Council urged to grit car parks and footpaths

    By Violet Brown

    ARDS and North Down Council has come under pressure to grit car parks and footpaths during icy weather after coming under criticism following recent cold snaps.
    Paths and parking areas became almost impassable in many parts of the borough in January, particularly the council-owned car parks along Bangor seafront, but remained ungritted because no-one would take responsibility for making them safe.
    The council and Department for Infrastructure have consistently denied responsibility for such a gritting programme leaving pedestrians facing often treacherous conditions in many towns and villages.
    After the problem was highlighted at a meeting of the council’s Environment Committee last week, council officials were asked to prepare a report, including costs, on the possibility of developing such a gritting programme in the borough.
    Raising the issue at the committee meeting, councillor Patricia Morgan referred to the prolonged cold weather spells just before Christmas which resulted in icy, slippery and dangerous footpaths and car parks in the borough and town centres.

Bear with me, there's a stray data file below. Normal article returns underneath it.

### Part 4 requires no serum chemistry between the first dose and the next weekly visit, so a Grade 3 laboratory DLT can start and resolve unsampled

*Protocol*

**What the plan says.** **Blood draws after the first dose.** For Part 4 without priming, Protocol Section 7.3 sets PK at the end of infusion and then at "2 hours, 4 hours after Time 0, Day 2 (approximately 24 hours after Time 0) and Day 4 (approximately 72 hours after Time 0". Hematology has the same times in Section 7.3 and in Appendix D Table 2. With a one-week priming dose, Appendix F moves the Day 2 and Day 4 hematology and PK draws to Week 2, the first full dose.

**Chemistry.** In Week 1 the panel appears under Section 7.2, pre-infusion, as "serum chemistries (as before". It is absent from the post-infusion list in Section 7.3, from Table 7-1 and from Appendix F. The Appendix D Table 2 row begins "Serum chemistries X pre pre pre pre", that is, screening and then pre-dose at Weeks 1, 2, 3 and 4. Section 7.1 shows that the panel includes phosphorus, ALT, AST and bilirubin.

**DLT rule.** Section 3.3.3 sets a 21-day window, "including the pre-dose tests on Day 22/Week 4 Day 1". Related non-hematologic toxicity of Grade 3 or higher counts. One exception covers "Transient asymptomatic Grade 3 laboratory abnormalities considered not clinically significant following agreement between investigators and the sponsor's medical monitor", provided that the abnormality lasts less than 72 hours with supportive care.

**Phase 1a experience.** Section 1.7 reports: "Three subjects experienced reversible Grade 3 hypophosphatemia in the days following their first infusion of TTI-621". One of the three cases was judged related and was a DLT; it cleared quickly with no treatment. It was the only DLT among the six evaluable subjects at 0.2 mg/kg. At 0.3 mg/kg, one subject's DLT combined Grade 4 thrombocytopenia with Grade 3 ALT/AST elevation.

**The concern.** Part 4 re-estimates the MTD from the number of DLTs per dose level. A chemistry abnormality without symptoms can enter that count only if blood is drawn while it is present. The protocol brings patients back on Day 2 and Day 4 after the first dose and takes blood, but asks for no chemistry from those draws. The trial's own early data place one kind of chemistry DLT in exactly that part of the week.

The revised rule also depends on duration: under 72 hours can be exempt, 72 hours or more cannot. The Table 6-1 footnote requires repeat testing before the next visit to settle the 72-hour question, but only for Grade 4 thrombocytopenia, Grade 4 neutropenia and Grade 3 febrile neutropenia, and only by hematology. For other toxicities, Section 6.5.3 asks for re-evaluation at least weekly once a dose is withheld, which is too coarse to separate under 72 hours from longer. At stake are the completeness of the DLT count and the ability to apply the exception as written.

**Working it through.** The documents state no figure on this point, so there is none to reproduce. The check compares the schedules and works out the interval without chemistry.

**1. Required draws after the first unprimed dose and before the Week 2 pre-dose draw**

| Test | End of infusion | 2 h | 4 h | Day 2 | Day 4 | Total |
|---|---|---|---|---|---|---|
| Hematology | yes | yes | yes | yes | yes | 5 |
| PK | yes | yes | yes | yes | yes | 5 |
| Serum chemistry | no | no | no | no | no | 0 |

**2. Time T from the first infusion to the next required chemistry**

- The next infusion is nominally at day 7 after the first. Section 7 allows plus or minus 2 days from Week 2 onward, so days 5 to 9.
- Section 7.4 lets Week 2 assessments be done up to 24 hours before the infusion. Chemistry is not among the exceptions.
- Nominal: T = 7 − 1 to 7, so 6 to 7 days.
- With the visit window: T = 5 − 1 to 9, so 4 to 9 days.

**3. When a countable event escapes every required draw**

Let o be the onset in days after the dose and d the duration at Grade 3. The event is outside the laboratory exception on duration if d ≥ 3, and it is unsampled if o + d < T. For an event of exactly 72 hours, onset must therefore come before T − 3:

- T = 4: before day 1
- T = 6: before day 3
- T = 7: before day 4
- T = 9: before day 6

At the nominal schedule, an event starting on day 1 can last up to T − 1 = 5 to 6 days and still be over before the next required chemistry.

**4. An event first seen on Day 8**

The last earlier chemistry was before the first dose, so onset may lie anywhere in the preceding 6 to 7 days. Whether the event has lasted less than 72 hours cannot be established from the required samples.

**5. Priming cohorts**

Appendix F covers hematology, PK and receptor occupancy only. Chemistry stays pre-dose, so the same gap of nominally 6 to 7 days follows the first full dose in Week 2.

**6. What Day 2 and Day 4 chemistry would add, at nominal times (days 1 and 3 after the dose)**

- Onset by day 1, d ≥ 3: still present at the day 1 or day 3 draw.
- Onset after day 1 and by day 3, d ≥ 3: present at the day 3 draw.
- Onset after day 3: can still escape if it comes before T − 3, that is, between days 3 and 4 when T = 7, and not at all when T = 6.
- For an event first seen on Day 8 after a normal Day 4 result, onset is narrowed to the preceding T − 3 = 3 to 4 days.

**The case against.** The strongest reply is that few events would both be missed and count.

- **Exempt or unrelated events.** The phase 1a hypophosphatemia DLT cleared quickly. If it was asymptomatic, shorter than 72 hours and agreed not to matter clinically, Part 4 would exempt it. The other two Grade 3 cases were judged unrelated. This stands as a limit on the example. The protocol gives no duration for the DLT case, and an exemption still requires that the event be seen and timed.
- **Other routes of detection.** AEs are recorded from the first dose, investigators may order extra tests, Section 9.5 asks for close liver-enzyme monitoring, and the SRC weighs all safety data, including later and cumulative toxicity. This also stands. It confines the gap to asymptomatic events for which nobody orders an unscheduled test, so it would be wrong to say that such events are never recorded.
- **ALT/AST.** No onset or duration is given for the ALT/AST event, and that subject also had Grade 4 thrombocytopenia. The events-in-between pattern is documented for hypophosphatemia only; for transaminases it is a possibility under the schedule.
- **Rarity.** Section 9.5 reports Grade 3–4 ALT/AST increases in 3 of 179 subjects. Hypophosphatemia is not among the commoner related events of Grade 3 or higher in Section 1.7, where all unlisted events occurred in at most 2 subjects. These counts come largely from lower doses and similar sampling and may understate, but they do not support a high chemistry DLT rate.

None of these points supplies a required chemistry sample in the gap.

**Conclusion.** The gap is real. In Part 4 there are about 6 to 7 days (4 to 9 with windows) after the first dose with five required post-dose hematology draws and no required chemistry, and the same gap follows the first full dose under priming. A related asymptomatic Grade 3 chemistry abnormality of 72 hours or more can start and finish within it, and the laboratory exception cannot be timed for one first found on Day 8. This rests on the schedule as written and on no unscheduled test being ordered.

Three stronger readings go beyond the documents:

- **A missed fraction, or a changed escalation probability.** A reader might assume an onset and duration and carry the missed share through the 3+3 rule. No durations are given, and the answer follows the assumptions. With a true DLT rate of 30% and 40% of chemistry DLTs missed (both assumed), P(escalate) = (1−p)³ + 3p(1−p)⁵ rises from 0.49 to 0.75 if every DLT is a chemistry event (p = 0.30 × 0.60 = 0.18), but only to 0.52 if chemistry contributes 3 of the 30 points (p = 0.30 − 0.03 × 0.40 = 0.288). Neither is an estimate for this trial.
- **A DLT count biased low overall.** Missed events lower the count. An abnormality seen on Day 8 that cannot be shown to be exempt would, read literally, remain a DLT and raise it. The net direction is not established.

“It is not acceptable that in such circumstances the council does not have a plan or the resources or facilities to grit these areas to enable residents to walk safely to and from the main shopping areas rather than fall when they step out of their cars onto ice,” Mrs Morgan said.
    She proposed that council officers bring back a report with costs to outline what steps can be taken to ensure that council car parks and footpaths in the city and town centres were gritted when the weather was forecast to have heavy snowfall or prolonged freezing weather conditions.
    “Gritting car parks really matters to our residents – it makes our car parks safe,” she continued. “We don’t want someone falling over and hurting themselves in the car parks that are owned by the council”.
    She said council car parks are well used with people needing them to safely access schools, shops, GP clinics, sports centres and other things.
    “The council wants to support local businesses and people going about doing their daily tasks and to me it seems the current situation isn’t acceptable,” she said, adding other councils managed to grit their car parks.
    Speaking about his own area, councillor Martin McRandall said that during the last cold snap three falls were reported in one morning at Church Street car park in Holywood. “I was in Enniskillen that week and all the town centre pavements had been gritted,” he related.
    Councillor Trevor Cummings said the council-owned car park in Comber was built on a site where there was previously a pond.
    “When the freeze came it was particularly hard for people to navigate,” he said.
    “It wasn’t so much the length of time of this particular period but the severity on residents and retailers who are trying to encourage footfall through our towns”.
    Mrs Morgan’s proposal was backed by the committee and was due to be considered during a meeting of the full council last night.